According to the EIA, global oil supply and demand are roughly in balance right now.
The World Oil Outlook, put out by OPEC, is a fascinating long read that projects oil demand will reach 99.2mbd by 2021 and 109.4mbd by 2040. Its analysis takes into account demographics, economic growth, technology advances, and other factors.
Among its assumptions is that "non-conventional powertrain passenger vehicles are expected to represent 22% of the car fleet by 2040, up from only 3% in 2014. Most of the growth will come from passenger BEVs, which are anticipated to increase to 141 million in 2040."
While I believe that EVs and hybrids will represent well over half of all passenger cars by 2040 and nearly all of new car sales by then, the range of oil demand is relatively narrow from 99.2mbd to 109.4mbd. I roughly agree with OPEC's short-term outlook because oil demand is still increasing prior to big EV and hybrid sales. Longer term, I believe the OPEC oil demand high-end is too high. In my recent Macro Monday piece, I project oil peaking by the mid-2020s.
Regardless of the ultimate high-end of the oil demand range, the key takeaway is that it is a narrow range, indicative of what I have been forecasting to be and calling a "peak oil plateau."
Oil Supply Will Fall Before Demand Does
The price of oil remains low for now despite balanced supply and demand. The primary reason for cheap oil is that inventory was recently pegged by the EIA at 262 million barrels above the five-year average. While the inventory is significantly high, it is not so much that it supports the short trader's repetitive narrative of "lower for longer" oil prices.
As Raymond James pointed out last week, the short oil narrative is "fake news." While I am not a fan of Raymond James in general, I largely agree with the points they made in their recent "Energy Stat of the Week." Here is a "top 10 list" they did of oil-narrative "fake news."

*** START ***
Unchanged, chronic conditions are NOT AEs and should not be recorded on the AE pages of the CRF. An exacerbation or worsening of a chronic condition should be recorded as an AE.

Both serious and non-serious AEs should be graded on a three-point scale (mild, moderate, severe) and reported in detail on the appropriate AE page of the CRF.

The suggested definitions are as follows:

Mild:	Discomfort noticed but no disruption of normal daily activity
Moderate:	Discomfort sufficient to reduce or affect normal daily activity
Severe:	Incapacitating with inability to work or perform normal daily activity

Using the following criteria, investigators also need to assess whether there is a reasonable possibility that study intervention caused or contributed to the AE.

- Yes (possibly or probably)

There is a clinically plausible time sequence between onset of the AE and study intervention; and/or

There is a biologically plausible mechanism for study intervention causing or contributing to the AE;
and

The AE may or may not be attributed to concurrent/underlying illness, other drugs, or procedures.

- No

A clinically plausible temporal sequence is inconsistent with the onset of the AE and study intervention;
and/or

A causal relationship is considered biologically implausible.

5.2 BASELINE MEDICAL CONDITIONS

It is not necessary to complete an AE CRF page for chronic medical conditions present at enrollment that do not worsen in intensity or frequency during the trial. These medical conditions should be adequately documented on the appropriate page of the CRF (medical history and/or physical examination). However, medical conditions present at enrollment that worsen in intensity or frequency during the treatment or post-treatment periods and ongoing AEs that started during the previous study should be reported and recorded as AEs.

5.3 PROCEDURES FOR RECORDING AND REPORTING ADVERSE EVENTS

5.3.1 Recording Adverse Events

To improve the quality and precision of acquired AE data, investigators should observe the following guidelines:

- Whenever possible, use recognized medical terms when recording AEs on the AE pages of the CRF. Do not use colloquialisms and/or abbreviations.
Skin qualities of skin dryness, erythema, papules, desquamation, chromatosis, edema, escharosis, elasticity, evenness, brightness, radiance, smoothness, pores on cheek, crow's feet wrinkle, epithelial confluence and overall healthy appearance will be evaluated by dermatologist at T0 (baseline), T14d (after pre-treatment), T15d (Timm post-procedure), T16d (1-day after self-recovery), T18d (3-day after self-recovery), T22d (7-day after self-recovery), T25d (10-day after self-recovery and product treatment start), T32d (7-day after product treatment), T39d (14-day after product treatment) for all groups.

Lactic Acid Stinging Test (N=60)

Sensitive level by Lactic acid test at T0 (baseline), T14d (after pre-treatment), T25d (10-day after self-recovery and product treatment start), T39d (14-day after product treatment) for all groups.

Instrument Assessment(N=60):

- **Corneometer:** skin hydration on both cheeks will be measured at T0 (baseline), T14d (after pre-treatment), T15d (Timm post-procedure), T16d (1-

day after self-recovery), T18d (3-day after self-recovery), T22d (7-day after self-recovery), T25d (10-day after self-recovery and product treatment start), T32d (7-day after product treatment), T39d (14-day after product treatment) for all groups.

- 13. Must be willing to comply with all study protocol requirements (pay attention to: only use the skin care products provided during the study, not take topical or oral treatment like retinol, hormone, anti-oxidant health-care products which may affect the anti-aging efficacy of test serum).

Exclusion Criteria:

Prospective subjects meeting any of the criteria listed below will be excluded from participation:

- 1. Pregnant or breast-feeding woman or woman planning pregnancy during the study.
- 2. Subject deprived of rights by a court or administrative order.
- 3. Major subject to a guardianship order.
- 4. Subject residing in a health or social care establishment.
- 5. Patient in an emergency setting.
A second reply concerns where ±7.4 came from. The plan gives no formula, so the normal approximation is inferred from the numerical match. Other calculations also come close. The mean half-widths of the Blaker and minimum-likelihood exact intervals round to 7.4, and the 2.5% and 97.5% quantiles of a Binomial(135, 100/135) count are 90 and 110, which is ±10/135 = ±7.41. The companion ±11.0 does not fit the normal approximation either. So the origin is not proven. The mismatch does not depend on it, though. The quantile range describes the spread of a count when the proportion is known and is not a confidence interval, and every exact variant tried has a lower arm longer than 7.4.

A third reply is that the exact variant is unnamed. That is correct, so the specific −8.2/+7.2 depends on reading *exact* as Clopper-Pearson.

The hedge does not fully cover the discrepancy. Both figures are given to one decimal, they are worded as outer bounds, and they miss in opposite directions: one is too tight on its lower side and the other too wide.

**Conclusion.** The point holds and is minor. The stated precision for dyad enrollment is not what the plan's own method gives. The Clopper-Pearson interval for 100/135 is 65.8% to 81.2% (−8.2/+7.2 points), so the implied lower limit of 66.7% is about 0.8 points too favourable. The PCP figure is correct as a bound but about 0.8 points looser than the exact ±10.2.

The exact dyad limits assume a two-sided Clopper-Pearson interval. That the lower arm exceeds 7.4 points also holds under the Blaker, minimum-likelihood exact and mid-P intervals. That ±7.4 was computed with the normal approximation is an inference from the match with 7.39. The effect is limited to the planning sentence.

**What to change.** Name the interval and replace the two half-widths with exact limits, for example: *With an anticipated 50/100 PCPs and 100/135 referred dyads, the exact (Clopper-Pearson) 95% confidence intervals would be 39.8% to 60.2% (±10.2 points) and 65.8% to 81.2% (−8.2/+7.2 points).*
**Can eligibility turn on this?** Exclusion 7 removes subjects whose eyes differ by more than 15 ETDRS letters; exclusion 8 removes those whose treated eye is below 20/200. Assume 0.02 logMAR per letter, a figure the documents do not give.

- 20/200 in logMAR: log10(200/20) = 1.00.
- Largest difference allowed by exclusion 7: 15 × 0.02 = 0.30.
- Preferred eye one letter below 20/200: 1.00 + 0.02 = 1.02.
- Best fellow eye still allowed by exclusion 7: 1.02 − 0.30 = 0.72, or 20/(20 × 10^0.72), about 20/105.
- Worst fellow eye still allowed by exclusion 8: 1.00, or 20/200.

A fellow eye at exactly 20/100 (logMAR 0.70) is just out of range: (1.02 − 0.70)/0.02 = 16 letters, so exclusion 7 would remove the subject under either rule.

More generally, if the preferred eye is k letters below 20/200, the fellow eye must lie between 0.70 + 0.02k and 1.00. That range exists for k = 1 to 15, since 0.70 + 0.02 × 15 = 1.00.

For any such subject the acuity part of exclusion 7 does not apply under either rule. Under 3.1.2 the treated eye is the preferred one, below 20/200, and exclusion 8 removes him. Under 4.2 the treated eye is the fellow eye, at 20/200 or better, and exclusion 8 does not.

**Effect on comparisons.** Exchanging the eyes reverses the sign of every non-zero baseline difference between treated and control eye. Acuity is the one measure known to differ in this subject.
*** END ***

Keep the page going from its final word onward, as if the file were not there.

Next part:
The point that I think needs the most debunking is "Myth #2" which is that U.S. shale production is going to flood the market with more oil even at $35 per barrel. The idea that there will be a lot of American shale oil development in the current price environment that is economical is farcical.
With the exception of parts of the Permian and STACK/SCOOP in Oklahoma, very little shale oil is actually able to produce free cash flow below about $50 per barrel. That is why we saw such heavy hedging by oil companies late last year when oil was in the mid $50s.
Going forward, because physical, technical, and water constraints are limiting much in the way of further cost reductions for producing from shale, and because the best spots were drilled first, we should expect shale to need higher prices to be economic going forward.
While oil production by the U.S. will drift up to 10mbd by late this year or sometime next year, there is no surge coming. In fact, with many hedges running out at the end of this year, oil companies will rethink new capital investments until oil prices do rise. So, that raises the question, what will drive oil prices up?
The short answer is that increases in oil supply will have to not keep up with increases in demand. In the intermediate term, while OPEC roughly holds the line until it can pump more - its report suggests the early to mid 2020s - the key place we will see lower oil supply is in the deep water offshore.
Currently, offshore represents about 29% (28mbd) of global demand. As the EV and hybrid markets take shape, capital spending on new development will continue to lag as wary investors consider whether they will get paid back for investing in deep water oil megaprojects that take a decade or more to make their money back on. I covered that in depth in "Deep Water Drillers Are Doomed Even If Oil Prices Surge."